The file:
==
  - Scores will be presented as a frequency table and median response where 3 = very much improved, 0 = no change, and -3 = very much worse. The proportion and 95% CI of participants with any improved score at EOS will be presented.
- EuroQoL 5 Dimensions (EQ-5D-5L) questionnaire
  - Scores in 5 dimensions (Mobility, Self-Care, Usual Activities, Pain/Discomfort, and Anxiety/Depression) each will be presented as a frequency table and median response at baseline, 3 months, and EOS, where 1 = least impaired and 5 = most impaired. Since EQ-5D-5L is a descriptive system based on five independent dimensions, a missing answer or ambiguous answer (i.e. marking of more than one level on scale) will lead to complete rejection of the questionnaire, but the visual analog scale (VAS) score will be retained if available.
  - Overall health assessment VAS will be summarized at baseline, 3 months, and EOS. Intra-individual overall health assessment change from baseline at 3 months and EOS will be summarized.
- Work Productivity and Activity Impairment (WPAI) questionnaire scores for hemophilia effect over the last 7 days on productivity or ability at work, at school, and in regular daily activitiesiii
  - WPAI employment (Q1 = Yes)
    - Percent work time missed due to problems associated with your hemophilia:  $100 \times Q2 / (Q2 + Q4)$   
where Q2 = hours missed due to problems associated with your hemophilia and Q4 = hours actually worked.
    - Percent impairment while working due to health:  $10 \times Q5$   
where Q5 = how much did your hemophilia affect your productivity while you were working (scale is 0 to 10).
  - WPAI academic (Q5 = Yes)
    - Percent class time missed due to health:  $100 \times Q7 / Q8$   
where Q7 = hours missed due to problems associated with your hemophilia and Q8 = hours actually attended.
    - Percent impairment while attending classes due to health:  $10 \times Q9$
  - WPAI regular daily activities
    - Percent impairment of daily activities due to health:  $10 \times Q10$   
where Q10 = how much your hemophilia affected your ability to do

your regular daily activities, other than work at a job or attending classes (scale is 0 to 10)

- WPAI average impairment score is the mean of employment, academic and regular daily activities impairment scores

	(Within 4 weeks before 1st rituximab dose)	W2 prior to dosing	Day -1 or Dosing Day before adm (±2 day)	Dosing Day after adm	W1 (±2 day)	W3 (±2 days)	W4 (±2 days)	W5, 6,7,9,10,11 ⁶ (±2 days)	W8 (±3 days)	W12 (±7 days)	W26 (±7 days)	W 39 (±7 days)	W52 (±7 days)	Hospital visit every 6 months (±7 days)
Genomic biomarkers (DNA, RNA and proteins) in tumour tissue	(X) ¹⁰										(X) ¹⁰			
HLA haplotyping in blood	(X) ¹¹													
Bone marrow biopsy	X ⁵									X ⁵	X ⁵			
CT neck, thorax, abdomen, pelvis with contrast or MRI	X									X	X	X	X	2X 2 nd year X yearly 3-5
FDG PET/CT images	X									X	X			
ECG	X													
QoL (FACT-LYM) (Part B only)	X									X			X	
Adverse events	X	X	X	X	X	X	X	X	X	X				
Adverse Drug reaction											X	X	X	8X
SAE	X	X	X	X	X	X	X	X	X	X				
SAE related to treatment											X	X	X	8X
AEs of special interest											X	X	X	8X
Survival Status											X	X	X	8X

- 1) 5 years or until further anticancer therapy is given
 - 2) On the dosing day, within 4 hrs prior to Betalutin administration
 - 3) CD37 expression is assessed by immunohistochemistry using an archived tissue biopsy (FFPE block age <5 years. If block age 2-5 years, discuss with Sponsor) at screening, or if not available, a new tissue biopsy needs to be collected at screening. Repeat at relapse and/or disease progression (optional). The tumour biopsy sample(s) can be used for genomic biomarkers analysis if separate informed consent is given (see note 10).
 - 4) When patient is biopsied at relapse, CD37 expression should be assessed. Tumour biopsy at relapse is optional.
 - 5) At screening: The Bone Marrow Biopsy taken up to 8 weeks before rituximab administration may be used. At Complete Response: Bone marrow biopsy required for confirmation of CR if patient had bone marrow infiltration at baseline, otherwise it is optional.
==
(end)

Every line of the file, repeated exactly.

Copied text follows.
  - Scores will be presented as a frequency table and median response where 3 = very much improved, 0 = no change, and -3 = very much worse. The proportion and 95% CI of participants with any improved score at EOS will be presented.
- EuroQoL 5 Dimensions (EQ-5D-5L) questionnaire
  - Scores in 5 dimensions (Mobility, Self-Care, Usual Activities, Pain/Discomfort, and Anxiety/Depression) each will be presented as a frequency table and median response at baseline, 3 months, and EOS, where 1 = least impaired and 5 = most impaired. Since EQ-5D-5L is a descriptive system based on five independent dimensions, a missing answer or ambiguous answer (i.e. marking of more than one level on scale) will lead to complete rejection of the questionnaire, but the visual analog scale (VAS) score will be retained if available.
  - Overall health assessment VAS will be summarized at baseline, 3 months, and EOS. Intra-individual overall health assessment change from baseline at 3 months and EOS will be summarized.
- Work Productivity and Activity Impairment (WPAI) questionnaire scores for hemophilia effect over the last 7 days on productivity or ability at work, at school, and in regular daily activitiesiii
  - WPAI employment (Q1 = Yes)
    - Percent work time missed due to problems associated with your hemophilia:  $100 \times Q2 / (Q2 + Q4)$   
where Q2 = hours missed due to problems associated with your hemophilia and Q4 = hours actually worked.
    - Percent impairment while working due to health:  $10 \times Q5$   
where Q5 = how much did your hemophilia affect your productivity while you were working (scale is 0 to 10).
  - WPAI academic (Q5 = Yes)
    - Percent class time missed due to health:  $100 \times Q7 / Q8$   
where Q7 = hours missed due to problems associated with your hemophilia and Q8 = hours actually attended.
    - Percent impairment while attending classes due to health:  $10 \times Q9$
  - WPAI regular daily activities
    - Percent impairment of daily activities due to health:  $10 \times Q10$   
where Q10 = how much your hemophilia affected your ability to do

your regular daily activities, other than work at a job or attending classes (scale is 0 to 10)

- WPAI average impairment score is the mean of employment, academic and regular daily activities impairment scores

	(Within 4 weeks before 1st rituximab dose)	W2 prior to dosing	Day -1 or Dosing Day before adm (±2 day)	Dosing Day after adm	W1 (±2 day)	W3 (±2 days)	W4 (±2 days)	W5, 6,7,9,10,11 ⁶ (±2 days)	W8 (±3 days)	W12 (±7 days)	W26 (±7 days)	W 39 (±7 days)	W52 (±7 days)	Hospital visit every 6 months (±7 days)
Genomic biomarkers (DNA, RNA and proteins) in tumour tissue	(X) ¹⁰										(X) ¹⁰			
HLA haplotyping in blood	(X) ¹¹													
Bone marrow biopsy	X ⁵									X ⁵	X ⁵			
CT neck, thorax, abdomen, pelvis with contrast or MRI	X									X	X	X	X	2X 2 nd year X yearly 3-5
FDG PET/CT images	X									X	X			
ECG	X													
QoL (FACT-LYM) (Part B only)	X									X			X	
Adverse events	X	X	X	X	X	X	X	X	X	X				
Adverse Drug reaction											X	X	X	8X
SAE	X	X	X	X	X	X	X	X	X	X				
SAE related to treatment											X	X	X	8X
AEs of special interest											X	X	X	8X
Survival Status											X	X	X	8X

- 1) 5 years or until further anticancer therapy is given
 - 2) On the dosing day, within 4 hrs prior to Betalutin administration
 - 3) CD37 expression is assessed by immunohistochemistry using an archived tissue biopsy (FFPE block age <5 years. If block age 2-5 years, discuss with Sponsor) at screening, or if not available, a new tissue biopsy needs to be collected at screening. Repeat at relapse and/or disease progression (optional). The tumour biopsy sample(s) can be used for genomic biomarkers analysis if separate informed consent is given (see note 10).
 - 4) When patient is biopsied at relapse, CD37 expression should be assessed. Tumour biopsy at relapse is optional.
 - 5) At screening: The Bone Marrow Biopsy taken up to 8 weeks before rituximab administration may be used. At Complete Response: Bone marrow biopsy required for confirmation of CR if patient had bone marrow infiltration at baseline, otherwise it is optional.